Autolign W

New Zealand Classic Car - - Trade Professionals -

hen it comes to ba­sic wheel align­ment, most clas­sic car own­ers have an un­der­stand­ing of the es­sen­tial terms like caster, cam­ber, and toe, but when it comes to ac­tu­ally mea­sur­ing or, in­deed, at­tempt­ing to ap­ply the tech­ni­cal­i­ties of wheel align­ment to their cars, the only truly sen­si­ble so­lu­tion is for them to take a trip to a spe­cial­ist.

Of­ten left unat­tended — or in some cases just ig­nored — poor wheel align­ment can ex­pose a plethora of hid­den grem­lins re­lat­ing to your car’s steer­ing ge­om­e­try and sus­pen­sion, lead­ing to prob­lems such as un­even tyre wear, steer­ing that pulls to one side, poor han­dling, and the steer­ing wheel not cen­tring it­self when mov­ing in a straight line. Th­ese are all symp­toms of your car’s sus­pen­sion not per­form­ing as it should, and, in most cases, a sim­ple wheel align­ment can rec­tify th­ese prob­lems.

There are other ben­e­fits as well, the most ob­vi­ous be­ing the sim­ple fact that prop­erly aligned wheels will sig­nif­i­cantly re­duce rolling re­sis­tance, which will al­low you to save on fuel bills. There are also good rea­sons for reg­u­lar wheel align­ment checks to save wear and tear on your clas­sic car’s ex­pen­sive tyres — be­lieve it or not, there’s re­search to sug­gest that af­ter ap­prox­i­mately 19,000km of nor­mal driv­ing con­di­tions, a car with a toe mis­align­ment of just 0.34 de­grees (0.17 inches) will have dragged its tyres side­ways for a dis­tance equiv­a­lent to al­most 110km.

We re­cently vis­ited steer­ing and sus­pen­sion spe­cial­ists Autolign at their Mount Welling­ton base in Auck­land and spoke to ser­vice man­ager Iain Wil­son about the com­pany and what they can do to re­store the sparkle to your clas­sic car’s han­dling.

Ac­cord­ing to Iain, “When it comes to wheel align­ment, you can have all the nec­es­sary elec­tronic equip­ment avail­able, but it’s the un­der­stand­ing and ex­pe­ri­ence of the op­er­a­tor that makes all the dif­fer­ence.”

Iain and his team have been in the busi­ness for many years and know just what it takes to get that clas­sic car rolling just as it should.

As far as sup­port and backup is con­cerned, Autolign (owned by BNT) is the largest steer­ing and sus­pen­sion spe­cial­ist in the coun­try and of­fers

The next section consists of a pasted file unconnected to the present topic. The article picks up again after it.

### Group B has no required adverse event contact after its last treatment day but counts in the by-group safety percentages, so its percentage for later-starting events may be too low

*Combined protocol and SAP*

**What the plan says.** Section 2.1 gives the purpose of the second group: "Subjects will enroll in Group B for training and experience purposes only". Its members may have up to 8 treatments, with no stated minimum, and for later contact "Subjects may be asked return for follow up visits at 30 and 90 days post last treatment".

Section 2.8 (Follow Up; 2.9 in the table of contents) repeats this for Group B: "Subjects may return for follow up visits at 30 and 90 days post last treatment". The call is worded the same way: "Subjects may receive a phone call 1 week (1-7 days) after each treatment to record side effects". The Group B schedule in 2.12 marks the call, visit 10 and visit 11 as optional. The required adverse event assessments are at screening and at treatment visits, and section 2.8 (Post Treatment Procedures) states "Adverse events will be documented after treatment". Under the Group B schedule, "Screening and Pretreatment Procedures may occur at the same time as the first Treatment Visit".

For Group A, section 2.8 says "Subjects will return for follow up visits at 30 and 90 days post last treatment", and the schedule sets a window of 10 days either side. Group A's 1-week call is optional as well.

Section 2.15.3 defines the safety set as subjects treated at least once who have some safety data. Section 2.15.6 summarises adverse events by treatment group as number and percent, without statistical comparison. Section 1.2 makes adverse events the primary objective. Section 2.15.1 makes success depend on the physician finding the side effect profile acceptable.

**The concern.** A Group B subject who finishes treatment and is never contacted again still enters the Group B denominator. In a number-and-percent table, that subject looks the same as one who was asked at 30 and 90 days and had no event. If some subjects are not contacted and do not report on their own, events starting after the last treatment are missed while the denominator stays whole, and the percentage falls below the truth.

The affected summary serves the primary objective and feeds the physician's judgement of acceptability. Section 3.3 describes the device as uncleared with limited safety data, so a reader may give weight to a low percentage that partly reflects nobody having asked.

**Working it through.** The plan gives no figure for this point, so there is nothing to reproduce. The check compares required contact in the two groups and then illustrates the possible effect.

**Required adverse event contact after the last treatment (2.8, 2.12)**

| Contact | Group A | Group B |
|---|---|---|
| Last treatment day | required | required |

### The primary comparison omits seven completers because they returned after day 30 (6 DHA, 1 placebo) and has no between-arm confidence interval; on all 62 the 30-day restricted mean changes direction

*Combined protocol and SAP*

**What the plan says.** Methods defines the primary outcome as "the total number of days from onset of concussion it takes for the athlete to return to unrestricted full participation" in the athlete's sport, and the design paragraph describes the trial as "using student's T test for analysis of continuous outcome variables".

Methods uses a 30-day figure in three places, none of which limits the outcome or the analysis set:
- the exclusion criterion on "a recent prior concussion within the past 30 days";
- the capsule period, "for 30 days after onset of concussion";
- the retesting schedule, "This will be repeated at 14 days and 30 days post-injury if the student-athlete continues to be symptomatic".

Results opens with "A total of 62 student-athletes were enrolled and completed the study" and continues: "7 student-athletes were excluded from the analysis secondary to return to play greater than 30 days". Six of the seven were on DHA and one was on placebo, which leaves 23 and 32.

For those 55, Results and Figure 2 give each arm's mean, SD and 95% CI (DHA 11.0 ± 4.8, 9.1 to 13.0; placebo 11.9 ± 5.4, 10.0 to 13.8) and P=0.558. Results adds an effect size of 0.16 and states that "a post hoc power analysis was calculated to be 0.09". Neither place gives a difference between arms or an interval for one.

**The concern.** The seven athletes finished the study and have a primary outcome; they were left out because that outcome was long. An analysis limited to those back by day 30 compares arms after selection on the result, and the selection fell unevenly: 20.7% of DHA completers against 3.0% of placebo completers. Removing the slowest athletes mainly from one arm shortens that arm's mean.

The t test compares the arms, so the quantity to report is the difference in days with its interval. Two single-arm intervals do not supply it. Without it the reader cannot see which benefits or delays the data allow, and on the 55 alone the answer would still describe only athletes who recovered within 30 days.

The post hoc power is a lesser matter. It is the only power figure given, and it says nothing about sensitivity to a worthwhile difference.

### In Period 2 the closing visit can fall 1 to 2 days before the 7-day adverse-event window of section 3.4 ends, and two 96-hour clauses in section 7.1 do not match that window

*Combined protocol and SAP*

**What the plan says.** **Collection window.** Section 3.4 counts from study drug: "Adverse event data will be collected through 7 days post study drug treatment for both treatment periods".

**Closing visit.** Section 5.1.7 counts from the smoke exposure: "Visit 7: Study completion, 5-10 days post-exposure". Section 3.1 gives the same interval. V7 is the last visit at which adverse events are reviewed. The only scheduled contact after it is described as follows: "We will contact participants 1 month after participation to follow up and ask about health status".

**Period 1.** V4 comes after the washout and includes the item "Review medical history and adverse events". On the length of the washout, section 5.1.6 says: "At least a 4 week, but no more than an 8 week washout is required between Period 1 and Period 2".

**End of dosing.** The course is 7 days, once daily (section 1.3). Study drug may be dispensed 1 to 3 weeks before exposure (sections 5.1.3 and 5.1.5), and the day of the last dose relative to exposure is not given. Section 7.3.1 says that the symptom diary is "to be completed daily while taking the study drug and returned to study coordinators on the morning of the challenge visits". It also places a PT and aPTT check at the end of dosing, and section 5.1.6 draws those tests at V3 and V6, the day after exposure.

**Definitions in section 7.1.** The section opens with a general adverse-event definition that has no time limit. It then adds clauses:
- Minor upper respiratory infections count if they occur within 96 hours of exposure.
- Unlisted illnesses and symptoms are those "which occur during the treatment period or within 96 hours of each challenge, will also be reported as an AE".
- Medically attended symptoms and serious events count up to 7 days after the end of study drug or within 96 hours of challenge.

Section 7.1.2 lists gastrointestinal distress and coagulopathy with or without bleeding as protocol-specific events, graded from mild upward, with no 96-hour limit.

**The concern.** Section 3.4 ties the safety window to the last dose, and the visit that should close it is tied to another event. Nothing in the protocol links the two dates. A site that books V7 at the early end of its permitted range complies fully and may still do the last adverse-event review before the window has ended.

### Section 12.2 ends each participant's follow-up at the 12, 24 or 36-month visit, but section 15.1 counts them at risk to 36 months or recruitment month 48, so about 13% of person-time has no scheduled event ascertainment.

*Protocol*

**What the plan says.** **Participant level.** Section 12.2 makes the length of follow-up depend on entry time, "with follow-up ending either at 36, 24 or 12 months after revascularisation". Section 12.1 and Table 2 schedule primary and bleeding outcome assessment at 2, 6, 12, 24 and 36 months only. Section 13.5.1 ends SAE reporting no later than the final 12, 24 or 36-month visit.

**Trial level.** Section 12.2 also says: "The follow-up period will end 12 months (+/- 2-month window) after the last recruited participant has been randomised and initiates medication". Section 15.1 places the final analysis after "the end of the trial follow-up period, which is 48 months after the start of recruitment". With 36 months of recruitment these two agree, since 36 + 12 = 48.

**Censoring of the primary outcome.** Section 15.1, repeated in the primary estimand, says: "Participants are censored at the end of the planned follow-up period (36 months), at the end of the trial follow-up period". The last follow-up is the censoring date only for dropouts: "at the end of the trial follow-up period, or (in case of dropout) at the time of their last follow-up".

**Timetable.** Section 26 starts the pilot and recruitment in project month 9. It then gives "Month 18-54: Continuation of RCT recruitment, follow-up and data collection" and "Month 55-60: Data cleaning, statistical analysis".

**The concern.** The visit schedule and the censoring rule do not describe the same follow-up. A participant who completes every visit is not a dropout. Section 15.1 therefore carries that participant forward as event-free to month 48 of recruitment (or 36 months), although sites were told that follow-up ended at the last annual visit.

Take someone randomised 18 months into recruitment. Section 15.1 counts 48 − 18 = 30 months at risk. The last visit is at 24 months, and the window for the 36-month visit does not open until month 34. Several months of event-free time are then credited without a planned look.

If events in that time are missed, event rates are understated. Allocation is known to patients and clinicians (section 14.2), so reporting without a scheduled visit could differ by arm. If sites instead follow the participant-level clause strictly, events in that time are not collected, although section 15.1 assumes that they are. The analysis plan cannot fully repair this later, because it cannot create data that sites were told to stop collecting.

pre­mium prod­ucts from re­spected man­u­fac­tur­ers like Bil­stein and Tein. Autolign also im­port and dis­trib­ute ad­di­tional items like Mon­roe shock ab­sorbers, Ran­cho per­for­mance sus­pen­sion and shock ab­sorbers, No­lathane bushes, and Pow­er­down sus­pen­sion com­po­nents via out­lets through­out the coun­try. The Autolign team also op­er­ates a ded­i­cated work­shop fa­cil­ity in Mount Welling­ton and is a li­censed re­builder of Bil­stein and Tein shock ab­sorbers.

A spe­cial­ized shock-dyno ma­chine al­lows Autolign to test, check and re­build, or cus­tom build shock ab­sorbers for any ap­pli­ca­tion, and the com­pany car­ries a full range of spare parts.

Autolign is also li­censed to pro­duce cus­tom-made No­lathane bushes, and it car­ries an ex­ten­sive range of moulds to suit most ap­pli­ca­tions.

Iain says that Autolign has seen tremen­dous growth in the Amer­i­can clas­sic car mar­ket and now carry qual­ity MOOG sus­pen­sion parts es­pe­cially for US clas­sics.

Iain also pointed out that, in many cases, the align­ment spec­i­fi­ca­tions of many clas­sic cars are not listed in any data­base, and own­ers have to rely sim­ply on the op­er­a­tor to get it right — and that’s why Iain and his team of align­ment spe­cial­ists have been so suc­cess­ful in ser­vic­ing the clas­sic car mar­ket for many years. They have the know-how to rec­og­nize what works and what doesn’t — that, ac­cord­ing to Iain, is tes­ta­ment to years of ex­pe­ri­ence within the in­dus­try.

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